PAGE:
Although TV continues to be the primary way in which consumers watch sporting games and events in Brazil, cheaper data plans, improved internet speeds and the proliferation of smartphones have allowed sports fans to tune in digitally—anytime, anywhere.
Brazil’s recent economic recession has made many consumers question whether or not they should continue paying for a TV subscription. As Brazilians wrestle with this issue, a growing culture of digital video viewing continues to take hold.
- Who are the major players competing to deliver sports content? Traditional providers such as NET and SKY Brasil continue to maintain their control over Brazil’s pay TV services. Grupo Globo runs the sports over-the-top (OTT) service Premiere Play, and competes against Fox Sports and UOL Esporte, a division of Grupo Folha. Meanwhile, Facebook and Twitter are trying to create strategic partnerships to live stream select games.
- Are Brazilian consumers adopting digital streaming for sports? While pay TV remains the primary outlet, consumer behavior around the 2018 FIFA World Cup showed a shift toward digital. Data from a June 2018 Ipsos report revealed that 22% of internet users in Brazil planned to watch the FIFA World Cup digitally. Compared with the last time this study was conducted, four years earlier, the results showed a 14 percentage-point increase in the number of potential digital viewers.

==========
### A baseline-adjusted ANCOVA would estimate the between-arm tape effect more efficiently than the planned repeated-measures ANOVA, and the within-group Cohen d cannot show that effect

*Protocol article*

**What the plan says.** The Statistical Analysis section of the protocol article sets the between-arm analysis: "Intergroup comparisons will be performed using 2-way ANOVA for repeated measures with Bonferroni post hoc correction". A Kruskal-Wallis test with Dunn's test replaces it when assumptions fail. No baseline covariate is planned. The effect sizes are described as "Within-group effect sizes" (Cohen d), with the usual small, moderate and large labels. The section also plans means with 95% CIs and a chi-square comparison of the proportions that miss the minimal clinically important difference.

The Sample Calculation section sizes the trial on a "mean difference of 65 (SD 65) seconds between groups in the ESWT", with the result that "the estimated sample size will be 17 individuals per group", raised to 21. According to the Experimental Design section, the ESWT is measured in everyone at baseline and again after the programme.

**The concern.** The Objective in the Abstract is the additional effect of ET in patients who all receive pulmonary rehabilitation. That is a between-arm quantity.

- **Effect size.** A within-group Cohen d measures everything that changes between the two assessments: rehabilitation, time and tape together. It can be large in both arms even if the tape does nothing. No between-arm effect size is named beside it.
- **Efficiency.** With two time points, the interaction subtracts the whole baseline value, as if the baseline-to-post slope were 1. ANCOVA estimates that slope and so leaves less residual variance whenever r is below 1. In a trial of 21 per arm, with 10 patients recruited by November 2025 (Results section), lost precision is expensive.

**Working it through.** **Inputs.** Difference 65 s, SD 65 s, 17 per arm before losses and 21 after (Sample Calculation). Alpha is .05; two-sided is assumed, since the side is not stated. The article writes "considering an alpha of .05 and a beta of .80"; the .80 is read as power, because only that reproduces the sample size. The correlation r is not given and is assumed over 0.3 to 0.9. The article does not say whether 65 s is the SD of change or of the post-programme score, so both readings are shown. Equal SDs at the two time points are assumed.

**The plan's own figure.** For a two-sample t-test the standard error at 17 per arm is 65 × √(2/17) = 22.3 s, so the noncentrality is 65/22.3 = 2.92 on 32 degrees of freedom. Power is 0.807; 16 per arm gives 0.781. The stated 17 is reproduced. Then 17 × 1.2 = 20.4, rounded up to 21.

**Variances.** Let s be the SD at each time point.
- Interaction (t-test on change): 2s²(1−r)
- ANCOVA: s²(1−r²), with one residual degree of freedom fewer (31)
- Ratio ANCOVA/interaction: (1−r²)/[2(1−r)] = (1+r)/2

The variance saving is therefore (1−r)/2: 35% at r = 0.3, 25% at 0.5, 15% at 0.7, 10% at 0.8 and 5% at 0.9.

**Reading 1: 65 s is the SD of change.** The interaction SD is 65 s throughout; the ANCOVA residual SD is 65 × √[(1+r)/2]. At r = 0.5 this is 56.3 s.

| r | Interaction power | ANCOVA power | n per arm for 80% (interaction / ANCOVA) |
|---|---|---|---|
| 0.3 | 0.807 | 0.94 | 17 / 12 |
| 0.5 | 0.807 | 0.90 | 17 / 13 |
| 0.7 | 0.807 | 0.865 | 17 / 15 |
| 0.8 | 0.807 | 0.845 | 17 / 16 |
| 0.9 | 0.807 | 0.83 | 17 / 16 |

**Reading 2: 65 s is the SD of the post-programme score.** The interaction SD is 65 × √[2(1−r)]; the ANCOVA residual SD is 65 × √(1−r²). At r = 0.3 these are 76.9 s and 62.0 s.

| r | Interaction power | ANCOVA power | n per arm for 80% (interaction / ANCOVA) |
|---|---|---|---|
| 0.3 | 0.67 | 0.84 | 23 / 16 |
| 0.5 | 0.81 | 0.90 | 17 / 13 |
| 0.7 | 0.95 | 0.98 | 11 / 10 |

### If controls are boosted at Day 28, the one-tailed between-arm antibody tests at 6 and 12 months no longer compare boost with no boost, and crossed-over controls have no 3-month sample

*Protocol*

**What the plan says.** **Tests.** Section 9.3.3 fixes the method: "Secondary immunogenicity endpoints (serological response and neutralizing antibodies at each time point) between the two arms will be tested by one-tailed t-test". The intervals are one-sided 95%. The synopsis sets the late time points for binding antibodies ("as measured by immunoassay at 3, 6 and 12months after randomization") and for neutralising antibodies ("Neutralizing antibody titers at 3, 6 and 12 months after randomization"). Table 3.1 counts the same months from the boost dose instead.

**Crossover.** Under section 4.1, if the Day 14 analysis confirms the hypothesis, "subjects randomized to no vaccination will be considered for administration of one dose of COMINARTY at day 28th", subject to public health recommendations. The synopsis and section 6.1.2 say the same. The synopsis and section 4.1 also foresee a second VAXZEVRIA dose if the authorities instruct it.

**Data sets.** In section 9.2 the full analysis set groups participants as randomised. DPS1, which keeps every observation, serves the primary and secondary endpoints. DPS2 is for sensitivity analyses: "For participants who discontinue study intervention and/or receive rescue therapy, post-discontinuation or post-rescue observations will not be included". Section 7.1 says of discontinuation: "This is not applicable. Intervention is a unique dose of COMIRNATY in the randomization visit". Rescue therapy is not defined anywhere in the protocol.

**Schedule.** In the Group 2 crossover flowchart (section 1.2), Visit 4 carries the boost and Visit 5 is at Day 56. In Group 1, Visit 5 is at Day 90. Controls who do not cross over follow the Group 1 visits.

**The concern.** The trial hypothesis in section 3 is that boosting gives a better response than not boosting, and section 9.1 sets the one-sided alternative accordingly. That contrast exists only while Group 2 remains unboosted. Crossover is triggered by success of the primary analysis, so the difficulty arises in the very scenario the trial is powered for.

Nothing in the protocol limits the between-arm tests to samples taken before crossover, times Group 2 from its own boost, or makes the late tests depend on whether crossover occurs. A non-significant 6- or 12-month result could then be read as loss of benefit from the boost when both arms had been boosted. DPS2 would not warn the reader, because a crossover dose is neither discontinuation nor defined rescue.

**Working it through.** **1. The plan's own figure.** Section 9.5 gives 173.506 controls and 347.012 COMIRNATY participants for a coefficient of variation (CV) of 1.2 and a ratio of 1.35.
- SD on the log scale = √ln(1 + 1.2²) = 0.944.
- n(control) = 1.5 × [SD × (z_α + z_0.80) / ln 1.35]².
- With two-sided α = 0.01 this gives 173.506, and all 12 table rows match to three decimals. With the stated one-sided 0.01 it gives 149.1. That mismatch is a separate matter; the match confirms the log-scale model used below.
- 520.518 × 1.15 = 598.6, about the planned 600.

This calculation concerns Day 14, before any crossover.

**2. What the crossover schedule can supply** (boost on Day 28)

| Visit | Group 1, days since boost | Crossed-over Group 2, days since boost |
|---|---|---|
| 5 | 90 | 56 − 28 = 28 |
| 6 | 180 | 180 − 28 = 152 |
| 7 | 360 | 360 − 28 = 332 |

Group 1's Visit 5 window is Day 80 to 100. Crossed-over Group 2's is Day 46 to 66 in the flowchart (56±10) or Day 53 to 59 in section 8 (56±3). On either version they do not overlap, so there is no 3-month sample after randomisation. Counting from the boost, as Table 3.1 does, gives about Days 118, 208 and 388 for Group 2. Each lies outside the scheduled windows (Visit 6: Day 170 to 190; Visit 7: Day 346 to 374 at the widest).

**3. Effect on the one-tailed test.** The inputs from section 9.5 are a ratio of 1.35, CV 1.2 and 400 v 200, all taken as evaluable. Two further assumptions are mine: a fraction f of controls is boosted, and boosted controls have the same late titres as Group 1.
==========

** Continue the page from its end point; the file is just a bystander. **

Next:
- Are Brazil’s consumers interested in esports? As interest in esports continues to seep into Brazil’s fervent sports culture, esports viewership is on the rise. According to Newzoo, a projected 18.3 million internet users ages 10 to 65 watched esports by the end of 2018. Of this grouping, 7.6 million consider themselves to be “esports enthusiasts,” making Brazil home to the third-largest group of enthusiasts worldwide.
WHAT’S IN THIS REPORT? This report surveys the sports streaming industries in Brazil. We catalog streaming services, analyze market trends and data, and provide takeaways for marketers.